Some aspects of life are brutally simple, so simple that they have to be obscured in mountains of waffle. Vast sums of money are spent simply to keep us confused. It’s why the BBC exists, why the Guardian became a propaganda rag.
‘Do you ever see the Manchester Guardian?’ he questioned, carrying the war into my camp.
‘No,’ I said.
‘Pity!’ he ejaculated.
‘I’ve often heard that it’s a very good paper,’ I said politely.
‘It isn’t a very good paper,’ he laid me low. ‘It’s the best paper in the world. Try it for a month — it gets to Euston at half-past eight — and then tell me what you think.’
Arnold Bennett - The Grim Tale of the Five Towns (1907)
Maybe the Guardian was never that good, but take just one well known example of a brutally simple idea which hardly ever takes hold of any modern debate however relevant it might be:
Matt Ridley thinks human civilisations are based on transactions, the freedom to trade something for something else and the consequent freedom to specialise. It works from the Neolithic to the present day and at all levels from kids’ playground trading to international deal-making.
The idea isn’t new of course and is so obvious it barely needs justifying, not because we see the effects of it, but because we see how much effort goes into abusing it, how many people, businesses and institutions take vastly more than they give. And for dessert we have the endlessly convoluted justifications.
Both sides of the political spectrum are at it via different methods.
The right wants to screw the voter in favour of big business.
The left wants to screw the voter in favour of big government.
The EU wants to screw the voter in favour of even bigger government.
It really isn’t difficult. Institutions aim to screw everyone on the outside in favour of everyone inside. Landowners want to screw everyone. This is where professional loyalty comes from because deep down in our visceral being where lurk the bottomless pits of self-interest, we know all about the screw or be screwed dichotomy. It’s in our genes and given a furtively presented choice we take furtive advantage of it.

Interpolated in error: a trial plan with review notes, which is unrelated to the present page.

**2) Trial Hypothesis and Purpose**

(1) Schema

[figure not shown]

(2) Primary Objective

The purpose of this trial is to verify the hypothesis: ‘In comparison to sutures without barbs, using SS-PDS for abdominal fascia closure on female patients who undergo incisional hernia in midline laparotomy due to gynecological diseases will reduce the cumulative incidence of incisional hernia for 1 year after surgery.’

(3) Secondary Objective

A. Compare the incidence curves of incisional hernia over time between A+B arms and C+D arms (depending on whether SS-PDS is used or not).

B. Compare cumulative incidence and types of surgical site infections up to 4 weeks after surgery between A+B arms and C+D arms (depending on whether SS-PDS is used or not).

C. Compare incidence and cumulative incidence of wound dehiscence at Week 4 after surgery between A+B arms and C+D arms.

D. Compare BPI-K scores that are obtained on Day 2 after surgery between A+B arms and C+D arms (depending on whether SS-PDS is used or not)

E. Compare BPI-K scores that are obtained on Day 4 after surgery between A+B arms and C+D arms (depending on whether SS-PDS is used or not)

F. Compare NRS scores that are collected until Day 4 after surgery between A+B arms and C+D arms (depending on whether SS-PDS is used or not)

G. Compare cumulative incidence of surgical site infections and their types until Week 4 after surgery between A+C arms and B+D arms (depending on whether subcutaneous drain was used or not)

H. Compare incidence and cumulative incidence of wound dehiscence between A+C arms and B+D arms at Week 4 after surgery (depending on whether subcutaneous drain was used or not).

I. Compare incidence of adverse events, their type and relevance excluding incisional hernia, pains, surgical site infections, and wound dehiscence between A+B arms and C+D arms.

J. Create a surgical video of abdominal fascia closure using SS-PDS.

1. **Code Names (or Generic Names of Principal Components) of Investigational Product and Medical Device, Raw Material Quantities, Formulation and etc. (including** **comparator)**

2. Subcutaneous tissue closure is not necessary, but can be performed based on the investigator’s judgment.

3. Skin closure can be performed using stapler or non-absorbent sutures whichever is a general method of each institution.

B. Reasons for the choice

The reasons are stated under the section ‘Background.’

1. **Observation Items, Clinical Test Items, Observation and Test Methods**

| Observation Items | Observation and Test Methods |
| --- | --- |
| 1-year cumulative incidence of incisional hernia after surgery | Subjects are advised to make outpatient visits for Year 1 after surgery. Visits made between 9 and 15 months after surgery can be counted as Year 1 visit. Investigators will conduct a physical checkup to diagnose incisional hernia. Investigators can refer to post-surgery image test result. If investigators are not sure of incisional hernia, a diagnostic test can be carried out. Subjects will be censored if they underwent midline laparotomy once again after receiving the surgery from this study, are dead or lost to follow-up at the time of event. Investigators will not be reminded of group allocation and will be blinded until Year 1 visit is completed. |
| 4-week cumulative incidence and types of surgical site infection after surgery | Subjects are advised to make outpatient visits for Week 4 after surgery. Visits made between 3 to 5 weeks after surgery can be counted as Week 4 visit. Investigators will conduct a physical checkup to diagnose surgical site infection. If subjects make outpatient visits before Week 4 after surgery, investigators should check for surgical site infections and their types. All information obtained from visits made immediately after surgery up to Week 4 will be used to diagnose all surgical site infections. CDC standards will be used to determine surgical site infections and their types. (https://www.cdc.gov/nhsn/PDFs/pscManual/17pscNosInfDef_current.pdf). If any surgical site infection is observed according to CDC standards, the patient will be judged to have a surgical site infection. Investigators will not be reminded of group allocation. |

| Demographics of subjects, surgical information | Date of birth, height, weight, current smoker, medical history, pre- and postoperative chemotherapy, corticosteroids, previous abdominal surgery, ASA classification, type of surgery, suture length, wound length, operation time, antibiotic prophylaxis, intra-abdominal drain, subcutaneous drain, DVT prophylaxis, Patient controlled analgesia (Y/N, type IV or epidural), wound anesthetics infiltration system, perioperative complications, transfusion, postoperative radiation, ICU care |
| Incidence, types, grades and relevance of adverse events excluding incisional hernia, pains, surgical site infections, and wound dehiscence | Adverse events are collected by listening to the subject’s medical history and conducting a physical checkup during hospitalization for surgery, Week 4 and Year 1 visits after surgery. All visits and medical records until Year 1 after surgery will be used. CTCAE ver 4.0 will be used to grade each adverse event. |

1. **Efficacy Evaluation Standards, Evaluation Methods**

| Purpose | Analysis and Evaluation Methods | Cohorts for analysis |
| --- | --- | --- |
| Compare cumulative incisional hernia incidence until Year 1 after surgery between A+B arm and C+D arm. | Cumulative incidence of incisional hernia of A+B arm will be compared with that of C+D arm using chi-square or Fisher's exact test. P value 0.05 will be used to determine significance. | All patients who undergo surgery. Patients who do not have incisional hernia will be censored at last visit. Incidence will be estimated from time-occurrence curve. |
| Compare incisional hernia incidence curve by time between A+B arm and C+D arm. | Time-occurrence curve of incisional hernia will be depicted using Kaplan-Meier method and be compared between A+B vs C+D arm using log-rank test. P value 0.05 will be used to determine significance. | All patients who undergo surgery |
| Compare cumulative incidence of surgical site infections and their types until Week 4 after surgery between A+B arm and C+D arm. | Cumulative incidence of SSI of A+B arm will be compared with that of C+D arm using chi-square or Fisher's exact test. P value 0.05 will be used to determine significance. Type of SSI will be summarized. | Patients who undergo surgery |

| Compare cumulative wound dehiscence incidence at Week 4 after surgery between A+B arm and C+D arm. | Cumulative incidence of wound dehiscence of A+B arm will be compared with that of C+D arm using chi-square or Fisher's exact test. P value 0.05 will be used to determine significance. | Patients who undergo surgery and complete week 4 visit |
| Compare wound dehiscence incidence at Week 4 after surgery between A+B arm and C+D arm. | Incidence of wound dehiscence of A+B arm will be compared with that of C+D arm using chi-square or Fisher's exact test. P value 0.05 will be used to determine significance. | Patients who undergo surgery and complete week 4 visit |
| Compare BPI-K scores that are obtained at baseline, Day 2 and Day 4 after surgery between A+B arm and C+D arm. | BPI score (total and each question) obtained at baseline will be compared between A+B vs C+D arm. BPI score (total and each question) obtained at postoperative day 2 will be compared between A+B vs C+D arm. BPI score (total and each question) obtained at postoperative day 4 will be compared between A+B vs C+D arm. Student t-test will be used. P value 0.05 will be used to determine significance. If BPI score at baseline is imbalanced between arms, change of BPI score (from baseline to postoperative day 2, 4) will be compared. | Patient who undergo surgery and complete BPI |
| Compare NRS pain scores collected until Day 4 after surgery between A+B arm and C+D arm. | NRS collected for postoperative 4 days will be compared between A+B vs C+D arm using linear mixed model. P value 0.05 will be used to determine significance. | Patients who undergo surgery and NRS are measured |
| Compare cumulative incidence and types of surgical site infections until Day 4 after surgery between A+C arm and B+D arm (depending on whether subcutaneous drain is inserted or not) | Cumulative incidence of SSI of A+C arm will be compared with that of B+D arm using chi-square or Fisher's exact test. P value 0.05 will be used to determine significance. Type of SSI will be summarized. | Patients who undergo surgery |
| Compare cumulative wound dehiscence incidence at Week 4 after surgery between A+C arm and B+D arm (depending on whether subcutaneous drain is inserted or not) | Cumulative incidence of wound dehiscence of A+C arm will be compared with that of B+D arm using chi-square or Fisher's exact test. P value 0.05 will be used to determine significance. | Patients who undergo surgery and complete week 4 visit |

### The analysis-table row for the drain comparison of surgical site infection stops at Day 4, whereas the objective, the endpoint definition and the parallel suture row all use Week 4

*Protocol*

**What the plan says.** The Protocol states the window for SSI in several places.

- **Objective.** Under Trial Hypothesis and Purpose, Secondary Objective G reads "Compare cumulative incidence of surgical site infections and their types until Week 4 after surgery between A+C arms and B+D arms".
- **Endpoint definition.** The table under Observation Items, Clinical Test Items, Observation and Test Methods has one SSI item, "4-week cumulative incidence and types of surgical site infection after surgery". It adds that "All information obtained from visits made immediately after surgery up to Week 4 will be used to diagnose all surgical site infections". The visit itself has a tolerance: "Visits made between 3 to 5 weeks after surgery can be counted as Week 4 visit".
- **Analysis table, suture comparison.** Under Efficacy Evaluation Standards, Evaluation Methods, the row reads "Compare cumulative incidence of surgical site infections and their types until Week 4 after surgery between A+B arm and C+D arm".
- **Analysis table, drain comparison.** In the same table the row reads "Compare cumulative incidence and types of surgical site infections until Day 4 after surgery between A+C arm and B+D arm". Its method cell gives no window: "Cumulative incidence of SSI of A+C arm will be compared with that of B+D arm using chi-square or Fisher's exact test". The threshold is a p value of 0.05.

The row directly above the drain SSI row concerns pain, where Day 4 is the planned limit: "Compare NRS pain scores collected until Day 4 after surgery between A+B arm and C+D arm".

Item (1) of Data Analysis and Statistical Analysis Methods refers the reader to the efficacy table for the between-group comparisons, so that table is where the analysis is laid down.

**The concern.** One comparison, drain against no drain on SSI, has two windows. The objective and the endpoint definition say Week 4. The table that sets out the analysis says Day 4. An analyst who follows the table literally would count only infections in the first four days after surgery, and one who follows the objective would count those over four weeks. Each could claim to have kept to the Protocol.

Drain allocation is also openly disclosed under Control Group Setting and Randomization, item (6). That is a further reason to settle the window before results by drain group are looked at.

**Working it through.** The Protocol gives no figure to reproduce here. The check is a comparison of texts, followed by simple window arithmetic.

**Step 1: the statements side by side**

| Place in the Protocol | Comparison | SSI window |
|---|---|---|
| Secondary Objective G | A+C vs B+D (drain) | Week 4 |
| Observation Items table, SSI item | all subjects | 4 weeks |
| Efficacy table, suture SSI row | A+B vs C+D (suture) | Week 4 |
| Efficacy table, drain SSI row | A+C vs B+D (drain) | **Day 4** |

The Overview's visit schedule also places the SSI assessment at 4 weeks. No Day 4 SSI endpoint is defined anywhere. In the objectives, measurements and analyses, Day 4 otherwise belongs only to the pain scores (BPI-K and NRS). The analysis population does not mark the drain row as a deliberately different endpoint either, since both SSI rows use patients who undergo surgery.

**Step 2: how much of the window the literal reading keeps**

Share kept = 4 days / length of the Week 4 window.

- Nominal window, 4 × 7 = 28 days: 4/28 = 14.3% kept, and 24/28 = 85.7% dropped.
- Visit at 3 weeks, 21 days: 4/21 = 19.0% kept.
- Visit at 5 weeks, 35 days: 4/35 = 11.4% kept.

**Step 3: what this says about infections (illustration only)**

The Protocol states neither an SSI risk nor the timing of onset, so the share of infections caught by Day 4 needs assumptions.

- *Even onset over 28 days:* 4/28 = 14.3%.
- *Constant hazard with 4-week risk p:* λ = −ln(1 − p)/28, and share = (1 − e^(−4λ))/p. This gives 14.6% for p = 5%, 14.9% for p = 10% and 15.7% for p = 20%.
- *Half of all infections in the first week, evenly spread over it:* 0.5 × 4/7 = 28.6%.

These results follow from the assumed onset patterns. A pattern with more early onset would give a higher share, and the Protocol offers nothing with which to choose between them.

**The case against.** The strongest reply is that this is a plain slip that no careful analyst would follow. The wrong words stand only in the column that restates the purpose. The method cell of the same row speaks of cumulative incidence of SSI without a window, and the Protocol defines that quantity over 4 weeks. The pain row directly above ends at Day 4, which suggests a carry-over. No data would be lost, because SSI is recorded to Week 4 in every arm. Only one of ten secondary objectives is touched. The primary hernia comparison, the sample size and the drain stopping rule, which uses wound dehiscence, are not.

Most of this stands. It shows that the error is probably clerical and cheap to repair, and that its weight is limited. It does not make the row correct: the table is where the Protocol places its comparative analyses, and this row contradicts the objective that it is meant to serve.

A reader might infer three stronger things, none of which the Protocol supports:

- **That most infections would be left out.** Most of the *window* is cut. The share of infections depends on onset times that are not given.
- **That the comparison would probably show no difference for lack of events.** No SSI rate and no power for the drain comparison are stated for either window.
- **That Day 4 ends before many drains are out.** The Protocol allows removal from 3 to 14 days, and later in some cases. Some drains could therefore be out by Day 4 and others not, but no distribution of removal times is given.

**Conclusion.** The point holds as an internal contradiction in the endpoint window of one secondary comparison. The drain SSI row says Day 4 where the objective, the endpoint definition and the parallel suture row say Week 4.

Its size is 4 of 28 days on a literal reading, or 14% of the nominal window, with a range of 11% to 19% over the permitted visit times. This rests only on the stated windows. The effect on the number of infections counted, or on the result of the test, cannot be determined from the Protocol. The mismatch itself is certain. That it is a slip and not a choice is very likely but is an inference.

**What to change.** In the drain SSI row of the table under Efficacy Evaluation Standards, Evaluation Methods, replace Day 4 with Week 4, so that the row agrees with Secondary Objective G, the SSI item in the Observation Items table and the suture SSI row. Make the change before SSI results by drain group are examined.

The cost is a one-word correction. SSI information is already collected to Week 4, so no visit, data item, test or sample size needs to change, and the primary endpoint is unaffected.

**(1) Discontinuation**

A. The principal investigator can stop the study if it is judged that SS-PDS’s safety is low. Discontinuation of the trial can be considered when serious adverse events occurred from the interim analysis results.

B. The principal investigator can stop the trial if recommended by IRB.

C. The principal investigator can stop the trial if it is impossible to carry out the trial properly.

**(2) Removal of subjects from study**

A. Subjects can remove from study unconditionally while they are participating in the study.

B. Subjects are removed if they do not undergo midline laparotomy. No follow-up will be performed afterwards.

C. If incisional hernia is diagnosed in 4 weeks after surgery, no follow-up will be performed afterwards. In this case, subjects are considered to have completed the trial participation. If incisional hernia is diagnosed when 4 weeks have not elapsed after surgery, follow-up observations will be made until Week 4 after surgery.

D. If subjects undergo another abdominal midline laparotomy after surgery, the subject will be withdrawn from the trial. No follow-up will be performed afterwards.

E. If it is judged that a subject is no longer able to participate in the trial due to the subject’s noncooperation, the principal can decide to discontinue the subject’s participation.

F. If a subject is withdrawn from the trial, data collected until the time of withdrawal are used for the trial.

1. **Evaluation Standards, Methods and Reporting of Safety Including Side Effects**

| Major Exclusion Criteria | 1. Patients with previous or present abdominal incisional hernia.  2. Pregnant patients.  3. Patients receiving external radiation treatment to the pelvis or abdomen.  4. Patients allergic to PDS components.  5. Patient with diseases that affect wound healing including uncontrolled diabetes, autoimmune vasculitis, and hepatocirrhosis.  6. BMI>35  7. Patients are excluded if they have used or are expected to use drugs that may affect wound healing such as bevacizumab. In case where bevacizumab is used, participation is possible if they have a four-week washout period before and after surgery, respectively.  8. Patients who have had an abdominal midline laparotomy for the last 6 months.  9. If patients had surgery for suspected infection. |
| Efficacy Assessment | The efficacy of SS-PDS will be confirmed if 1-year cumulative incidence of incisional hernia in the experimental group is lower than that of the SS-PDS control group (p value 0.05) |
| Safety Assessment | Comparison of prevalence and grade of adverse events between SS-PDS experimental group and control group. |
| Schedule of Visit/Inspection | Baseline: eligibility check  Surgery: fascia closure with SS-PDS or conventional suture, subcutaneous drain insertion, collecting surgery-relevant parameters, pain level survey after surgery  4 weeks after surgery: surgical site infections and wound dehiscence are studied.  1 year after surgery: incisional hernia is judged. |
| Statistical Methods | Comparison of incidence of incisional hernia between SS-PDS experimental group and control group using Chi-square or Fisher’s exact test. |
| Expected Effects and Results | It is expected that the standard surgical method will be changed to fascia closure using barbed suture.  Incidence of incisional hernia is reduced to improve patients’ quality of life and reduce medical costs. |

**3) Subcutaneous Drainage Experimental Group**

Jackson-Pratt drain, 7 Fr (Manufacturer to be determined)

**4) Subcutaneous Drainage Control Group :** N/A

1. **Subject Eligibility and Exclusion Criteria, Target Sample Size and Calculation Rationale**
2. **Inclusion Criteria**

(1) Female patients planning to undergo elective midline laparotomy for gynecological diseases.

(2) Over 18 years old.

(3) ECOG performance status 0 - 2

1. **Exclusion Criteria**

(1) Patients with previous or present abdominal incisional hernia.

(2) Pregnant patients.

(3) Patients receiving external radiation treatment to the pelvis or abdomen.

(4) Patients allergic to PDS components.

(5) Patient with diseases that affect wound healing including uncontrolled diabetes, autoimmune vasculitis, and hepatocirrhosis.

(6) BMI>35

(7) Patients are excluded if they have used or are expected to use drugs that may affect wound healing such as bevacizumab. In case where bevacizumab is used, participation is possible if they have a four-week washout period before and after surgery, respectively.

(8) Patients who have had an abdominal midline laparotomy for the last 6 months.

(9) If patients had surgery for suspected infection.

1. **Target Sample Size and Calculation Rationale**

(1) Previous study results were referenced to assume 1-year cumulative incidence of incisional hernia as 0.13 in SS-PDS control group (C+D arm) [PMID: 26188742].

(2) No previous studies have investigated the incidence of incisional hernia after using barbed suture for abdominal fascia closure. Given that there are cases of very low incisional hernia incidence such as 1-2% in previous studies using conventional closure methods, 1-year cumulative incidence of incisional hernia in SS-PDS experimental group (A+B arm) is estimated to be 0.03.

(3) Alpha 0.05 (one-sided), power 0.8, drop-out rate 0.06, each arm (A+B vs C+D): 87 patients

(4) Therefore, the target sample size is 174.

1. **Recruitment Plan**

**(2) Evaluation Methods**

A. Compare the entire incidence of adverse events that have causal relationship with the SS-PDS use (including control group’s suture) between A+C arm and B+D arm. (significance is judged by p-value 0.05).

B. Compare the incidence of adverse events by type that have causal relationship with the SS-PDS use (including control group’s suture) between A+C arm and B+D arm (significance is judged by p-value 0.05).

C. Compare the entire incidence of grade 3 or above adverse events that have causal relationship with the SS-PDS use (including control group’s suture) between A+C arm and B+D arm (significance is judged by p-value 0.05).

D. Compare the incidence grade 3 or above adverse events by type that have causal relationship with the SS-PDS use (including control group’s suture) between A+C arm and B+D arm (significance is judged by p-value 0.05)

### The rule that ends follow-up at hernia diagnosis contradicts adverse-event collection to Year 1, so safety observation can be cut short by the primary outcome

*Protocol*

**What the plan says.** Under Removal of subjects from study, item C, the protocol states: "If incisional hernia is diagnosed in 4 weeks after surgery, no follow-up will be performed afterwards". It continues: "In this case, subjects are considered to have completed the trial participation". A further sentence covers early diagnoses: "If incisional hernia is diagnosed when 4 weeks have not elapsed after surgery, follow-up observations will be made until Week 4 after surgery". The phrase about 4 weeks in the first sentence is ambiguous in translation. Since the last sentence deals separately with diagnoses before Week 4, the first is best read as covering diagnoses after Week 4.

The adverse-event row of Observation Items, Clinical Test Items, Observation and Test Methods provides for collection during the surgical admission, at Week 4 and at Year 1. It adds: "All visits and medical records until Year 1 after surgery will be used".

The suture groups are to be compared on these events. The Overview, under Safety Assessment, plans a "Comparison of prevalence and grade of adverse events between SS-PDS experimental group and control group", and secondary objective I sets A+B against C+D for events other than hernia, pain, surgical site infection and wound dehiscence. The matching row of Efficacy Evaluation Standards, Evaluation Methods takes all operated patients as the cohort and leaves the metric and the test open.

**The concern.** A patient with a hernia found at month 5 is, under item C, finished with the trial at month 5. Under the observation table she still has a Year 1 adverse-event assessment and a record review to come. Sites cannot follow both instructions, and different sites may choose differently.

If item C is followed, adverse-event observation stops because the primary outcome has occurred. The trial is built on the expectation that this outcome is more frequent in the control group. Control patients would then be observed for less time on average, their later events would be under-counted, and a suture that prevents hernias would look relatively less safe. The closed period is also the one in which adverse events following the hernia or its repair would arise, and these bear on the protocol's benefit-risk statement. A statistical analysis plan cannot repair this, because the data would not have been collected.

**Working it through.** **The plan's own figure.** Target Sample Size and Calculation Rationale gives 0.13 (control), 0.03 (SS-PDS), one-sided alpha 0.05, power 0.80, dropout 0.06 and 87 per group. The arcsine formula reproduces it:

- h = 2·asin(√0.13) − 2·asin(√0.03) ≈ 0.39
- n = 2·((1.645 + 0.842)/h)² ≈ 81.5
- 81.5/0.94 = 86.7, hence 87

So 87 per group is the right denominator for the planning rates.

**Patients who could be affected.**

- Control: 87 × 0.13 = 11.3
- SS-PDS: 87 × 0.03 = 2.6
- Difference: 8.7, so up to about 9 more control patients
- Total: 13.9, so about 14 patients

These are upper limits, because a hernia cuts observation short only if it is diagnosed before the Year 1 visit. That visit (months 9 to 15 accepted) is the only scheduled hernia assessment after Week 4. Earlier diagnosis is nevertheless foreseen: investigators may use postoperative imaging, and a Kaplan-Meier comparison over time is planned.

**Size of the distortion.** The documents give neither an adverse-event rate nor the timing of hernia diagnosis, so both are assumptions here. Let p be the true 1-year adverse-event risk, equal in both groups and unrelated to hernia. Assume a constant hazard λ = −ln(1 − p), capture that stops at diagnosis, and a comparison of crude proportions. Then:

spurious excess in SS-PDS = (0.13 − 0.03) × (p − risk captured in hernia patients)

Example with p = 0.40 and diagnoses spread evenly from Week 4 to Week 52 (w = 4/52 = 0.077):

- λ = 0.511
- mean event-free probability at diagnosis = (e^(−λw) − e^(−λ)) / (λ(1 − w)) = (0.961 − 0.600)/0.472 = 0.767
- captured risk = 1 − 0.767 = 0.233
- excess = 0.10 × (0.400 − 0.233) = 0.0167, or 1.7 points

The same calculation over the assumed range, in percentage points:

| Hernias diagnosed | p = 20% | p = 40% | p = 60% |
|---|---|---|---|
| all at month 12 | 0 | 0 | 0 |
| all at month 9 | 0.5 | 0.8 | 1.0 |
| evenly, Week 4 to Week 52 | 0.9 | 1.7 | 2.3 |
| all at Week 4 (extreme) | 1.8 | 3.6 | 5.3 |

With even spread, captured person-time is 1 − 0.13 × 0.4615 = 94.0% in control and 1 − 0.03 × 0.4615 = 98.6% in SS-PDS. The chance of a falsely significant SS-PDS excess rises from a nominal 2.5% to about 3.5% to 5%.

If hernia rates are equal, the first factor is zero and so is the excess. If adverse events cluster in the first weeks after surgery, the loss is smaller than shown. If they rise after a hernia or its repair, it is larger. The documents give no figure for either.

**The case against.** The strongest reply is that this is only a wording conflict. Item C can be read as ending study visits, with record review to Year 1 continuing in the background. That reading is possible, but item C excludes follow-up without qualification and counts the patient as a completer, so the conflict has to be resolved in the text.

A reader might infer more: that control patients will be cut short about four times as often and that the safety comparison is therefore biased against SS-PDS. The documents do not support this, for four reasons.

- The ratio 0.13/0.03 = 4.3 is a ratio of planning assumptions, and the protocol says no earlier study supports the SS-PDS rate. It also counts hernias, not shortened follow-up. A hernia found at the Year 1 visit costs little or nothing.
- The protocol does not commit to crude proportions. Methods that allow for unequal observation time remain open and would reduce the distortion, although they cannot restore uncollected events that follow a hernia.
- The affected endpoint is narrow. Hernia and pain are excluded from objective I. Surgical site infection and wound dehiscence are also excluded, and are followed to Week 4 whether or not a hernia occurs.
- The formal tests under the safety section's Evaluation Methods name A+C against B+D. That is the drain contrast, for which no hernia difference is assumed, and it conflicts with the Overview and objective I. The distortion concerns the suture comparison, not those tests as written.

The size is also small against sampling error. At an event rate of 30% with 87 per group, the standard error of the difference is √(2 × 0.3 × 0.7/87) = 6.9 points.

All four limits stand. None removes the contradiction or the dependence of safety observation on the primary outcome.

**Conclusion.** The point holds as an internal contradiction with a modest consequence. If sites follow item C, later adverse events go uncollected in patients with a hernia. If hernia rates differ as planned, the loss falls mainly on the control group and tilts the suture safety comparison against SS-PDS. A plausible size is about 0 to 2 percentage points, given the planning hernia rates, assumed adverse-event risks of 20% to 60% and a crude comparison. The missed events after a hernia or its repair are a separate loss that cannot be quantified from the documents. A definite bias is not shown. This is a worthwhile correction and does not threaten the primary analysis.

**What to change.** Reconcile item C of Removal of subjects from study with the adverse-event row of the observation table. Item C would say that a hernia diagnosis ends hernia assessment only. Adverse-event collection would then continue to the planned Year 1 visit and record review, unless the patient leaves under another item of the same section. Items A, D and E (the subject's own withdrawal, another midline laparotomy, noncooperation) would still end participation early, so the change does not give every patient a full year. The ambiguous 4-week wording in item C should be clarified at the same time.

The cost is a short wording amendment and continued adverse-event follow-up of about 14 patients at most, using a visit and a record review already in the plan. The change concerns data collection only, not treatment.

Our core moral stricture, do as you would be done by, is an equally visceral recognition that this brutally simple balance is all that stands between order and chaos. This is the problem with overweening bureaucracies and de facto oligopolies. Both create problems which are not only political and commercial, but moral too. Give and take is a moral obligation simply because it is the logic behind stable and productive human interaction. Exchange should be equitable, including political exchanges such as votes.
So those who stand to gain by distorting such a simple message are the same ones who also make sure vast sums of our money are spent to persuade us that we gain more than we lose. Except we don’t gain more than we lose and it’s obvious because the lopsided workings of give and take are obvious.
The problem is, simple ideas are easily abused in favour of more complex narratives spun by all takers since a brand new flint axe was swapped for a few beads. So we can’t easily teach it to children, can’t explain how universally powerful it is. They might learn something brutally simple. Even worse, they might use it in later life.